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By Debbie le Quesne

Isolation with the elderly – a new approach

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Isolation amongst older people has been a debating topic for long, long time.

It’s cruel psychological toll has been used to bolster the argument for residential care, for keeping open day care centres and not least, as a strong driver to support the Government-threatened Remploy, a national company specifically employing and empowering the disabled.

Today we work longer hours and later into our lives. It appears we are making a santitised return to the early days of the Industrial Revolution where ‘free time’ was at a premium.

Whether we like it or not, jobs continue to cut deeper into our existence as our work ethic intensifies.

This has had a profound effect on many people’s social lives. Careers not only help maintain a sense self worth, but also to fill a social purpose too.

Recently, Vicki Purewal, Head of Nesta’s Centre for Challenge Prizes wrote a guest post for campaigning PR outfit Forster Communications.

She posed a searching question: “In a recent poll one third of British workers confessed that the majority of their friends are colleagues from work and that their primary source of social interaction occurred in the work place.

“A sociable and rewarding working environment is no problem during our working years but what happens when we reach retirement? Could this lead to isolation?”

Some find leaving work embracing retirement a happy relief. But for those who put everything into work and little elsewhere, the end of a career can signify life not only slowing down but also losing worth.

Undoubtedly we have an existing loneliness problem among some of our elderly.

But I fear a bigger one awaits in the wings of a nation where pensions have been battered and a retirement age raised.

When the sociable lifeline of work is cut off and a sense there is little left to contribute or feel valued for creeps in, it is not surprising that retirement can result in loneliness, isolation and depression.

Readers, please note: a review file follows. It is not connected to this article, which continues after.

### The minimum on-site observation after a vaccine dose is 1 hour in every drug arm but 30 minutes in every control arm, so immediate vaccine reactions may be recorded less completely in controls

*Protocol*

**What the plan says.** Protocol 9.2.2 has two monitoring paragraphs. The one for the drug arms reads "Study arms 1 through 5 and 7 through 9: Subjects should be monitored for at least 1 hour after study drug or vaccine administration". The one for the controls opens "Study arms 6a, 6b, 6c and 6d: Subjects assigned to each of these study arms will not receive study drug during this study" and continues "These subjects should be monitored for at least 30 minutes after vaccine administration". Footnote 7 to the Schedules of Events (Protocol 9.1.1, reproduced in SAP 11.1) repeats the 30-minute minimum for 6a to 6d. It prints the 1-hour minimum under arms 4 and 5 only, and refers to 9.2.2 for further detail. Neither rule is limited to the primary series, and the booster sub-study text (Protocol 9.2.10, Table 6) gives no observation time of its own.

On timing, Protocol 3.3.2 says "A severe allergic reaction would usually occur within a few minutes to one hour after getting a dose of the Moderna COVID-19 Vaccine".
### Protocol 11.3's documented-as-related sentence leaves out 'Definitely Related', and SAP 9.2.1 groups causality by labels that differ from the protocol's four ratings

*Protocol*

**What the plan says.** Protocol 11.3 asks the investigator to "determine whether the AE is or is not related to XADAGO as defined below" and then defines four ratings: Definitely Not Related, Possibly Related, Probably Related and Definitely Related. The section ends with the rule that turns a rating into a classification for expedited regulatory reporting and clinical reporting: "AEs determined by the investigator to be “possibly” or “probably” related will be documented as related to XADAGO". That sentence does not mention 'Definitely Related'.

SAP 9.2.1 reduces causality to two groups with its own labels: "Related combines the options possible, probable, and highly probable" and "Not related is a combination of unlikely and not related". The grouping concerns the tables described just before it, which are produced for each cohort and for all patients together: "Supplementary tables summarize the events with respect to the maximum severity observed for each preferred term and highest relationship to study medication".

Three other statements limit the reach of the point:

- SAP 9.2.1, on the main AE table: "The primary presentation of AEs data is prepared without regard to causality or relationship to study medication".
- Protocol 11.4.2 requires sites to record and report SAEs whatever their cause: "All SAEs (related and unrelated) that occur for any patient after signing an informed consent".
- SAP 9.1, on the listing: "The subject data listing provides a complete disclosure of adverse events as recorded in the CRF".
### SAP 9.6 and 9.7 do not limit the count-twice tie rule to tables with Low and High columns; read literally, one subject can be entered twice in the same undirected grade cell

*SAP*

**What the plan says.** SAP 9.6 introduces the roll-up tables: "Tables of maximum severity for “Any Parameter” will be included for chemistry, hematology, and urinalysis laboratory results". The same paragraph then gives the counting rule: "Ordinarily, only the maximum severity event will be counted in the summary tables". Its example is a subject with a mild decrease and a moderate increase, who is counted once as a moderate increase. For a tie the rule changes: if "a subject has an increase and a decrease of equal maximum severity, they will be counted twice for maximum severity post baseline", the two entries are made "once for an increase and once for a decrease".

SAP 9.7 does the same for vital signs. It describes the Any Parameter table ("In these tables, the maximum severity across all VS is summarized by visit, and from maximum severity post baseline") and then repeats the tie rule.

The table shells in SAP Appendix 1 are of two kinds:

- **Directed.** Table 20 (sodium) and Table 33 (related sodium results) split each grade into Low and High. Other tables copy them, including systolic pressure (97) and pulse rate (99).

Purewal writes: ”What if we could find ways of keeping work based contacts together, rather than losing touch when they retire?

“At the same time, could we maintain a sense of being valued for what we have done and can still do, however old we are? These are some of the many challenges that must be overcome in the struggle against isolation and loneliness.”

She concluded that in bringing people together perhaps we can reduce isolation and increase the mobility of vulnerable older people, by creating new opportunities for people to give time, skills and resources.

Could creating employer or career alumni associations – groups where people of the same career backgrounds can meet, socialise and generally keep in touch through the network – be one way of reducing isolation in older generations, Purewal asks.

Nesta, the UK’s innovation foundation, has recognised the need for ideas like this by creating the Ageing Well Challenge, part of a series of challenge prizes to reward and test innovative ideas that can meet challenges faced by society today.

The Ageing Well Challenge has been set up specifically to encourage innovative ideas that reduce isolation in older people. The winning idea will receive up to £50,000.

It is time to get our thinking caps on? I think so.

If you have an idea that you think can help to reduce isolation in old age, apply at www.nesta.org.uk/givingchallenges

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Written by debbielq

August 29, 2012 at 10:09 am

Posted in Uncategorized

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